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Mediterranean and Black Sea fisheries are turning the corner on overexploitation

Mediterranean and Black Sea fisheries are turning the corner on overexploitation - Κεντρική Εικόνα

New report shows that while most fish stocks remain overexploited, the number of stocks subject to overfishing has decreased for the first time in decades.  After decades of increasing human pressures on the Mediterranean and Black Sea marine ecosystems and fisheries resources, the latest data suggest that a corner is finally being turned on overexploitation of the region’s vital fish stocks.

According to a new report on the State of Mediterranean and Black Sea Fisheries (SoMFi 2020), released today, while 75% of fish stocks remain subject to overfishing, this percentage fell by more than 10 percent between 2014 and 2018. Exploitation ratios are down by a similar proportion. Taking into account newly assessed stocks, the number of fish stocks with high relative biomass has doubled since the last edition published in 2018.

The SoMFI report is published biennially by the General Fisheries Commission for the Mediterranean (GFCM) – a FAO statutory body which operates under FAO Governing Bodies. The report has been produced by FAO staff within the GFCM Secretariat with the collaboration of select experts and on the basis of the data sent by fisheries administrations along the Mediterranean and Black Sea as well as the analysis carried out by the technical statutory bodies of the GFCM.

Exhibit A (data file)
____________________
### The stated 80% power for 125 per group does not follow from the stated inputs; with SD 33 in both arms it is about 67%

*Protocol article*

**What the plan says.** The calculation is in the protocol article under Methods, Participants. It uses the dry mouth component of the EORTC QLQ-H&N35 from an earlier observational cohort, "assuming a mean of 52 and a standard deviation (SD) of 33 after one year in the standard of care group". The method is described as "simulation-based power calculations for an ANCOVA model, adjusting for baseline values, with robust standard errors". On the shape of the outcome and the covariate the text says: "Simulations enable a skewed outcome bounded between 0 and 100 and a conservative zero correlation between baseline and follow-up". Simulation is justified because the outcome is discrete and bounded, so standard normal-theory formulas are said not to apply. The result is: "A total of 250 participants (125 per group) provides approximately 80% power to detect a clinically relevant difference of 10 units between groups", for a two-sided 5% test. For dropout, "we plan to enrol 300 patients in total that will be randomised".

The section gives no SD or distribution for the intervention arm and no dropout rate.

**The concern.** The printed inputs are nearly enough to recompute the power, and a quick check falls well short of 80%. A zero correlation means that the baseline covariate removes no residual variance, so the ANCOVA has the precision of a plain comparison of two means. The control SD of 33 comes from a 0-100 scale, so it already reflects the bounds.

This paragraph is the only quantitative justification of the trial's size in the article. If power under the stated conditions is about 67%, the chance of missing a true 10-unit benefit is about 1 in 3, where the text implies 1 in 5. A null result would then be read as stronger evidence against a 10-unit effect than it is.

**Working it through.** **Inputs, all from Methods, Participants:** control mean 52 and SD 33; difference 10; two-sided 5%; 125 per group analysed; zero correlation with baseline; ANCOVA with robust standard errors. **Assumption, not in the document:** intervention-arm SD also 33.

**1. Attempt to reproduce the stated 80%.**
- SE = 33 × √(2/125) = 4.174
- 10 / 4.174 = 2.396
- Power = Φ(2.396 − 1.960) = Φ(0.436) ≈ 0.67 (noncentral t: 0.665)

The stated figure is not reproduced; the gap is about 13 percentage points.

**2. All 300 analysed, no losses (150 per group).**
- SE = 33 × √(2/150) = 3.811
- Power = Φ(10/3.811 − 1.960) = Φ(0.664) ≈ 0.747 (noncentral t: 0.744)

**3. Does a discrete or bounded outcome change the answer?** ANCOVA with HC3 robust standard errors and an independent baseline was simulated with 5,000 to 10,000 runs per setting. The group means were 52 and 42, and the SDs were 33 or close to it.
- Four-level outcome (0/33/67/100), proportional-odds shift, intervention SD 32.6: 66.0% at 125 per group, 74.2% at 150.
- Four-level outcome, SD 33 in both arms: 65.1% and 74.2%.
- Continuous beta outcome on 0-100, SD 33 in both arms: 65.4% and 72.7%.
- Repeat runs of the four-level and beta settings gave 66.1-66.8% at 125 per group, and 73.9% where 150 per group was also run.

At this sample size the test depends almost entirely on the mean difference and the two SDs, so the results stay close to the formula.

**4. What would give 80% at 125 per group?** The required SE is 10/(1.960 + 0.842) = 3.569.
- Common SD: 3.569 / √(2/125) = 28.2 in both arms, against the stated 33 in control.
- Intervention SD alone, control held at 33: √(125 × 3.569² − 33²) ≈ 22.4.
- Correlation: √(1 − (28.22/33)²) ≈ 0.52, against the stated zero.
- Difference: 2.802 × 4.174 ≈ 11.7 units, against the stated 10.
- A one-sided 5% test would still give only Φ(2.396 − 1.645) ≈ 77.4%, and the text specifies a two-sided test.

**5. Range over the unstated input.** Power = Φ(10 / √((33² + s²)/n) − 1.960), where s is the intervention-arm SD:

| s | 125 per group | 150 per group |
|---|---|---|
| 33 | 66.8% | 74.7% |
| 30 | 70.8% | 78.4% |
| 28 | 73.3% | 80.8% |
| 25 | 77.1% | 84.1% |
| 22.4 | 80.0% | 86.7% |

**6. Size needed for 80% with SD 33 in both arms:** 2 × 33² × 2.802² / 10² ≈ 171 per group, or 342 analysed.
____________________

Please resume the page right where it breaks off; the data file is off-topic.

While most of the stocks remain overexploited, this is the first time in decades that the GFCM has been able to report some positive trends. Important examples of improvement amongst priority stocks include European hake, which is displaying signs of recovery in the Mediterranean, and Black Sea turbot, which has seen a decline in its exploitation ratio as its spawning stock biomass has continued to rebuild over the past four years. “Thanks to the commitment of GFCM members and experts to addressing existing challenges, for the first time we can say that some positive signals are finally emerging in the sector” said Abdellah Srour, GFCM Executive Secretary. “While we know there is a lot more work still to be done before the region’s fisheries are on a sustainable footing, we are pleased that we have begun to reverse some of the most worrying trends.” “Sustainable management does not just benefit the fish stocks”, said Islem Ben Ayed, President of the Tunisian Association for the Development of Artisanal Fisheries. “The sustainability of Mediterranean and Black Sea fisheries means sustaining jobs, ensuring healthy food and maintaining cultural heritage in our coastal communities for generations to come.”